This year was a pivotal year for Polish hockey. For many players that frequented the list last year or in the years past it was onto full-time professional hockey in Poland or testing their skills in another countries highest junior league, while plenty of players arose to challenge and cemented themselves as future pillars of the national team plenty of players couldn’t live up to their expectations causing drastic changes to the rankings.
This is not the time I wanted to start the list, as the World Championship and U18 World Championship are a great way for players to improve their stock, the U18 World Championship being the first significant exposure for a lot of players. Due to the coronavirus, there are no more tournaments, and hockey is done for the year. Polish hockey itself faces an uncertain future as the virus will leave a lasting effect for years to come.
The real world is a very dark and scary place right now, but I want to look forward to the future while stuck at home. The future of the Polish national team is something that fans should be excited about. I have maintained for years that Poland has more young talent right now then it did any other time this century. I still stand by that opinion today. Poland saw their ace prospect prove himself in professional North American hockey, another NHL draft prospect rise, and a vast increase in depth. Today we start our ranking of the top 50 Men’s U23 players in Poland.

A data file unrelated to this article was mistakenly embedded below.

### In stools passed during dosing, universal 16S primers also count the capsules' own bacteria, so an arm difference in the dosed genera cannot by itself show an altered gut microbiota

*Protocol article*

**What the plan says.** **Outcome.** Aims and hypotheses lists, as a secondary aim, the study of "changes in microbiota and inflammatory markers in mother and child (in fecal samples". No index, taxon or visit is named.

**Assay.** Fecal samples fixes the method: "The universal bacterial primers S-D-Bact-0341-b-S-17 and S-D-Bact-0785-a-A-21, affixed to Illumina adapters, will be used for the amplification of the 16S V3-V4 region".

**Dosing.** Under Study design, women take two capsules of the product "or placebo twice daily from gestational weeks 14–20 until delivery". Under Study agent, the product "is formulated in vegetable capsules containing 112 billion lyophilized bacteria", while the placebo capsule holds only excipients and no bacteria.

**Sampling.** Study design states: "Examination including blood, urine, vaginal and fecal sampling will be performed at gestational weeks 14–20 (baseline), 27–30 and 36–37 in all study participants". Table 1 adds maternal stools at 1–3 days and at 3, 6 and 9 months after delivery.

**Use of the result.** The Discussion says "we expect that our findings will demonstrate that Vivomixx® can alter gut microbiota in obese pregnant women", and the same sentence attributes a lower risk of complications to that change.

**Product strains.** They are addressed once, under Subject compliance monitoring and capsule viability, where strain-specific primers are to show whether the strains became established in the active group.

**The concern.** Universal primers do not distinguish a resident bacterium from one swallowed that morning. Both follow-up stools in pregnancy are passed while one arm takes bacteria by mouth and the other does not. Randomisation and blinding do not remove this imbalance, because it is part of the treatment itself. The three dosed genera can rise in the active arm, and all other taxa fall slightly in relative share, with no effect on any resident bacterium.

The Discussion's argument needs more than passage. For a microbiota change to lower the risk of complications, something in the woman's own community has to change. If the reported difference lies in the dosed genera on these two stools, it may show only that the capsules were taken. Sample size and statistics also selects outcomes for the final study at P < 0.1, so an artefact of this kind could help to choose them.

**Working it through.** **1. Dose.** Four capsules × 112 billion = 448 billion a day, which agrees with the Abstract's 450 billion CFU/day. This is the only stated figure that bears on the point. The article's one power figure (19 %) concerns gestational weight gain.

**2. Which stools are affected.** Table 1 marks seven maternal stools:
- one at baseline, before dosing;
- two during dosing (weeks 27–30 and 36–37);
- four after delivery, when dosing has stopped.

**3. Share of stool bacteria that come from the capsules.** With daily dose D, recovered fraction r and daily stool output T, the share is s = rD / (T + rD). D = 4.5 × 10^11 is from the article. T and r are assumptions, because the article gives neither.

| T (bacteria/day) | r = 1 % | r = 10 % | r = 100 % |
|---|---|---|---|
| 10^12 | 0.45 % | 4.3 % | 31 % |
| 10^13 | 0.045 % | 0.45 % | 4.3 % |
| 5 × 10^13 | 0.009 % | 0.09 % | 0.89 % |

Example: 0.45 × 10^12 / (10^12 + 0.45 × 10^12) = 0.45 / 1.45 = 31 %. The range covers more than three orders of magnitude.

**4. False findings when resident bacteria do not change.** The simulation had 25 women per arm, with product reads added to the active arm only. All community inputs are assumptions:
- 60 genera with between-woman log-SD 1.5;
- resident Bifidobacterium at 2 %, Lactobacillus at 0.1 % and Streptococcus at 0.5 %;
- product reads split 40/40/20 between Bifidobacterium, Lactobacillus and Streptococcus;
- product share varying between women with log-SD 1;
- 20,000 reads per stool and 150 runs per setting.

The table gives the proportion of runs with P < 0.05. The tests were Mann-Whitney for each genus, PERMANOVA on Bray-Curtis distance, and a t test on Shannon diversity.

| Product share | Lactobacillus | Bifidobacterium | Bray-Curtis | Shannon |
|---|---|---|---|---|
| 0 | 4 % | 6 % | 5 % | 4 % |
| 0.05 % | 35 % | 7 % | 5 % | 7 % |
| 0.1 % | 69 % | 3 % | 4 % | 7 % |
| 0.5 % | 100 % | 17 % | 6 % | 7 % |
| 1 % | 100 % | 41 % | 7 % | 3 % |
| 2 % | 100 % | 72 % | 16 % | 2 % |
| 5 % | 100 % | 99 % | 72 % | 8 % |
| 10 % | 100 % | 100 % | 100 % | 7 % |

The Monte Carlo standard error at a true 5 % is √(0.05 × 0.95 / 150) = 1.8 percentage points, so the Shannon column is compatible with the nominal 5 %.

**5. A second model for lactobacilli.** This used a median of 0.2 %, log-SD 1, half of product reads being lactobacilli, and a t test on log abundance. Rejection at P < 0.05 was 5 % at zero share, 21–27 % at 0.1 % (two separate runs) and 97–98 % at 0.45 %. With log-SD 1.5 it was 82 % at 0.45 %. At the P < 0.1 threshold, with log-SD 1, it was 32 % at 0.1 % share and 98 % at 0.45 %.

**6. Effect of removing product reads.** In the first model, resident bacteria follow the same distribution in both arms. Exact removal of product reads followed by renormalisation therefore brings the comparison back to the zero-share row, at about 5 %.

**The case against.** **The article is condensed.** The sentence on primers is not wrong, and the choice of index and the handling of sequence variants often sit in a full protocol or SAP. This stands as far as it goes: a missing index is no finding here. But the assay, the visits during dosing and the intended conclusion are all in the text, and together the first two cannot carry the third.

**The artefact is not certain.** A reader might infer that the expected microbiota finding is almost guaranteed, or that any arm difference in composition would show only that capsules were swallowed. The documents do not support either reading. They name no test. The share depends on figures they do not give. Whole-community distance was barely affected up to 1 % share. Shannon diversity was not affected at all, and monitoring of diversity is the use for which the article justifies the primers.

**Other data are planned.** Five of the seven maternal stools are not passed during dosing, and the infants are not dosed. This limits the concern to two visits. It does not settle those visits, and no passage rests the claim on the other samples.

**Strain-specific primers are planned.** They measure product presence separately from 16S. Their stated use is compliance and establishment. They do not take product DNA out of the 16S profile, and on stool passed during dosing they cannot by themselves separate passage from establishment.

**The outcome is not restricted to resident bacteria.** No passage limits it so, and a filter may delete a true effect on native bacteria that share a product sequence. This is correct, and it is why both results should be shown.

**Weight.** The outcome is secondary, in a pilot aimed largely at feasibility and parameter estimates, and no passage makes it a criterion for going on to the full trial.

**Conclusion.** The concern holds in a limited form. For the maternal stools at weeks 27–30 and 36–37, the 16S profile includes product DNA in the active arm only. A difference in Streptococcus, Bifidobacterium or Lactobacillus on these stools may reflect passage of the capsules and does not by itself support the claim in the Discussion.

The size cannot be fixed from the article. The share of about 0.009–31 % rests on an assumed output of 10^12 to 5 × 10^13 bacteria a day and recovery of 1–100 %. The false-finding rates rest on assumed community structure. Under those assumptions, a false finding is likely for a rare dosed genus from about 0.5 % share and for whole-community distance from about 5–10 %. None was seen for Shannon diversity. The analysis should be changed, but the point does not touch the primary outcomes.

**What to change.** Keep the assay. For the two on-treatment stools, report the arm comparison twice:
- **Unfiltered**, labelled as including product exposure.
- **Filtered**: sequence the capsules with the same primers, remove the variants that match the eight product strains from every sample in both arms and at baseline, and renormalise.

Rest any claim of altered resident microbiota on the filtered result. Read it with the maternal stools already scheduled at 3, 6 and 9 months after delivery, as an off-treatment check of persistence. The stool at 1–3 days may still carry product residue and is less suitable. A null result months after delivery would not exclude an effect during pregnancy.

Players had to be under the age of 23 and at least 16-years-old on March 27th, 2020. Players are judged based on a combination of career history, current play, and potential. While a majority of the ranking is my own opinion, numerous people in the Polish hockey world contributed their thoughts on players. 140 players were considered for the list and scouted. 80 players received a ranking, players 80-51 will be revealed at the end of the series in the breakdown article. Only the top 50 players receive a scouting report.
Rank – Player Name (Position), Age During Next Hockey Season, Team (Ranking in 2019, change in ranking
15 – Igor Smal (F), 20, Lotos PKH Gdansk, (22, +7)
Smal continues the steady rise up the ranks of Polish players. Smal originally was playing junior hockey in Sweden but returned to Poland in 2017 to continue his career. This year the center set a new career-high in PHL points with 12 (6-6-12). 2019-20 was also a new career-high in games with 47. He possesses good size, keen offensive awareness, with great hands. The 6’0 Gdansk native has the makings of a promising player. He started off strong but fell off as the season went on. Consistency is the biggest thing about his game that will need to improve. Smal is in an excellent situation for this as well. As he was able to move up and down the Gdansk lineup last year, even getting a go on the top line at times. Gdansk is the exact kind of opportunity that will allow him to play a lot of valuable minutes. Smal was also a valuable part of team Poland at the U20 World Championships, where he recorded six points (3-3-6) in five games.